If you find in favor of all defendants or that Kyriakos Tsoukas’ contributory negligence was more than 50% of the total proximate cause of the injury or damage for which recovery is sought, then you should use Verdict Form B.” (Emphasis added.)
Verdict form B stated, “We, the jury find for all the defendants and against plaintiff.” It did not require the jury to state whether it had found in favor of all defendants (1) because their treatment of plaintiff fell within the applicable standard of care, or (2) because their treatment fell below the applicable standard of care but plaintiffs comparative negligence was more than 50% of the total proximate cause of his injury. The jury returned verdict form B.
If the jury found in favor of all defendants because their treatment of plaintiff fell within the applicable standard of care, the circuit court’s failure to give a mitigation of damages instruction was harmless error. However, if the jury found in favor of all defendants because their treatment fell below the applicable standard of care but plaintiffs comparative negligence was more than 50% of the total proximate cause of his injury, the circuit court’s failure to give a mitigation of damages instruction was prejudicial error. Because the jury instructions and verdict form B render it impossible to make this determination, reversal and remand are required.
Next, we consider plaintiffs contention the circuit court erred in barring the testimony of plaintiffs pathology opinion witness as a violation of Supreme Court Rule 213. One of the primary purposes of Rule 213 is to avoid surprise. 166 Ill. 2d R. 213(g), Committee Comments. Because we reverse and remand for a new trial on other grounds, there is no need to set out the testimony of plaintiffs pathology opinion witness or determine whether it violated Rule 213. Even assuming, arguendo, the testimony of plaintiffs pathology opinion witness exceeded the bounds of proper rebuttal and violated Rule 213, no surprise will arise on retrial and the issue is now moot. See Firstar Bank v. Peirce, 306 Ill. App. 3d 525, 537, 714 N.E.2d 116, 123 (1999).
Third, we consider plaintiffs contention the circuit cotut erred in admitting certain medical testimony and barring certain other medical *380testimony. In particular, plaintiff contends the circuit court erred in (a) permitting defendants to use medical records of plaintiffs current physician in cross-examining plaintiffs cardiologist and expert witness; (b) permitting Dr. Olson to testify regarding shift-change procedures and then prohibiting plaintiff from asking Dr. Olson on cross-examination whether he had seen plaintiff after the shift change; (c) barring plaintiff from questioning the defendant doctors regarding their impressions of plaintiffs belief he only sprained his ankle; (d) limiting plaintiff to presenting one witness regarding causation and standard of care; and (e) allowing defendants to introduce evidence that plaintiff had an increased risk of limb loss due to diabetes.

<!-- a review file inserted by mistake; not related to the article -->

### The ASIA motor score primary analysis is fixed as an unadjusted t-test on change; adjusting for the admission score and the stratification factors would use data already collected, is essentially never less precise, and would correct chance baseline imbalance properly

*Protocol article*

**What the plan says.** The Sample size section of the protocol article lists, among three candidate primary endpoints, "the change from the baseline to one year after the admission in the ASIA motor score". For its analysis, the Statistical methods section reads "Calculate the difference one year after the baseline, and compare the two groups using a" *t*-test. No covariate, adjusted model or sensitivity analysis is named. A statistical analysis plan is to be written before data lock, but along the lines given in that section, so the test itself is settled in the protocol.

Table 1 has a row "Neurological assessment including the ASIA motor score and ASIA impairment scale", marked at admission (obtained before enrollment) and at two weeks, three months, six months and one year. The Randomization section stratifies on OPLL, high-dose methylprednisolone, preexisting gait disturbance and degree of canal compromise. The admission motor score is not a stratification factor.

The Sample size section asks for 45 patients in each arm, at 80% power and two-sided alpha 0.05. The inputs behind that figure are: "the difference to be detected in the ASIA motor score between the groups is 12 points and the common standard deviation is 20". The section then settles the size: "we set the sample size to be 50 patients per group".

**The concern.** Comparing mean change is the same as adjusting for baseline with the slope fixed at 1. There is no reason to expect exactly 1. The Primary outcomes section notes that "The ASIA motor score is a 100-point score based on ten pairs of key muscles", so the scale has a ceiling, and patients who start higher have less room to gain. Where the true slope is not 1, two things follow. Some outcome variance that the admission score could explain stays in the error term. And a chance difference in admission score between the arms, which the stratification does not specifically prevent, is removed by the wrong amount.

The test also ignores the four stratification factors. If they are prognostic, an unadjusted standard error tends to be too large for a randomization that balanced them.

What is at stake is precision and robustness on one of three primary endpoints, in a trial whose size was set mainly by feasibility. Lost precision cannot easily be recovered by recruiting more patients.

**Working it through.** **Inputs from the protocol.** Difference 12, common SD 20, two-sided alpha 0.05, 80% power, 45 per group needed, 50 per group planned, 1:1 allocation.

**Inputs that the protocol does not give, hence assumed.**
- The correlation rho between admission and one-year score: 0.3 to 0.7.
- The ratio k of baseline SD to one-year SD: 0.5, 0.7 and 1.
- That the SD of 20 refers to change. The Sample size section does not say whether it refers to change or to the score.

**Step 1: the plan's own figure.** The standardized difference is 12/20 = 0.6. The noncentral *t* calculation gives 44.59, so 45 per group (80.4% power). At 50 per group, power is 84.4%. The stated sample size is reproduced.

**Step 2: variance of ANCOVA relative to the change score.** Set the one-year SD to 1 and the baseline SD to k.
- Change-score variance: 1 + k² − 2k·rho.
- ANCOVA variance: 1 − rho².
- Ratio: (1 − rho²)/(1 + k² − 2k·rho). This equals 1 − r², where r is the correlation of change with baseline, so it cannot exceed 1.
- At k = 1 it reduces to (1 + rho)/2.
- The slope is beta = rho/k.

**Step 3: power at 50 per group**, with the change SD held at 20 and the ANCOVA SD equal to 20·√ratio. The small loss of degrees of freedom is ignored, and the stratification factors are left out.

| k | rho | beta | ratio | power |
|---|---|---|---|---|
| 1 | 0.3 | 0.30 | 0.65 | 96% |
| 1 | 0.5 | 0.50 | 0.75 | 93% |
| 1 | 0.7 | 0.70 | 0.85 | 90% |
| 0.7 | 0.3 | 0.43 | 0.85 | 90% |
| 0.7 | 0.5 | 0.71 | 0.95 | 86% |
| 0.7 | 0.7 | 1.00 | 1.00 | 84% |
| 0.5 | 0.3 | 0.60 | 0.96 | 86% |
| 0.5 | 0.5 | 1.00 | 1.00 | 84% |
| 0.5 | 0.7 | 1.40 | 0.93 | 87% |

On cross-examination, defendants asked plaintiffs cardiologist and expert witness about a reference in the medical records of plaintiffs current physician that plaintiff suffered from poor circulation in his left leg. Plaintiff argues this was error because no expert relied upon those records and they were not admitted into evidence. Defendants argue this was a proper evidentiary foundation for a subsequent question which tied the poor circulation caused by plaintiffs diabetes to plaintiffs risk for tissue loss in his left foot and leg.
Cross-examination is a matter of right and an important aspect of due process. M. Graham, Cleary & Graham’s Handbook of Illinois Evidence § 611.9, at 416 (5th ed. 1990); Millard Maintenance Service Co. v. Bernero, 207 Ill. App. 3d 736, 748, 566 N.E.2d 379 (1990). The scope of cross-examination is left to the broad discretion of the circuit court. M. Graham, Cleary & Graham’s Handbook of Illinois Evidence § 611.11, at 418-21 (5th ed. 1990). It is not improper to allow questioning to discover what potentially relevant information plaintiffs expert may have failed to consider in reaching an opinion. Kurrack v. American District Telegraph Co., 252 Ill. App. 3d 885, 902, 625 N.E.2d 675, 686-87 (1993). Further, hospital records need not be admitted in order to elicit an expert medical opinion, providing they are of a type that is reliable. Wilson v. Clark, 84 Ill. 2d 186, 192, 417 N.E.2d 1322, 1324 (1981); 145 Ill. 2d Rs. 236(a), (b).
Here, plaintiffs expert testified that Dr. Stamelos called him for a consultation regarding plaintiffs condition on the evening of January 9, 1991. Plaintiffs expert further testified that he took a medical history and conducted a physical examination of plaintiff. The medical history indicated plaintiff had presented to Holy Family Hospital emergency room approximately one month earlier complaining of acute pain in his right leg and foot which started after plaintiff missed a step going down stairs. The physical examination revealed “purplish discoloration of the right foot with small blisters,” “marked *381tenderness,” “coldness and no palpable pulses.” Based upon this information, plaintiffs expert rendered the differential diagnosis that plaintiff “had a total occlusion of the artery that supplies [blood to] the leg and foot” resulting in the onset of gangrene. Defendants were entitled to test the reliability of this diagnosis by uncovering potentially relevant information plaintiffs expert may have failed to consider in reaching it. The medical records of plaintiffs current physician regarding plaintiffs circulatory problems constituted such information. Those records suggested it was poor circulation due to diabetes, not an occlusion, that may have caused plaintiff to lose his foot and leg. The circuit court did not abuse its discretion in this matter.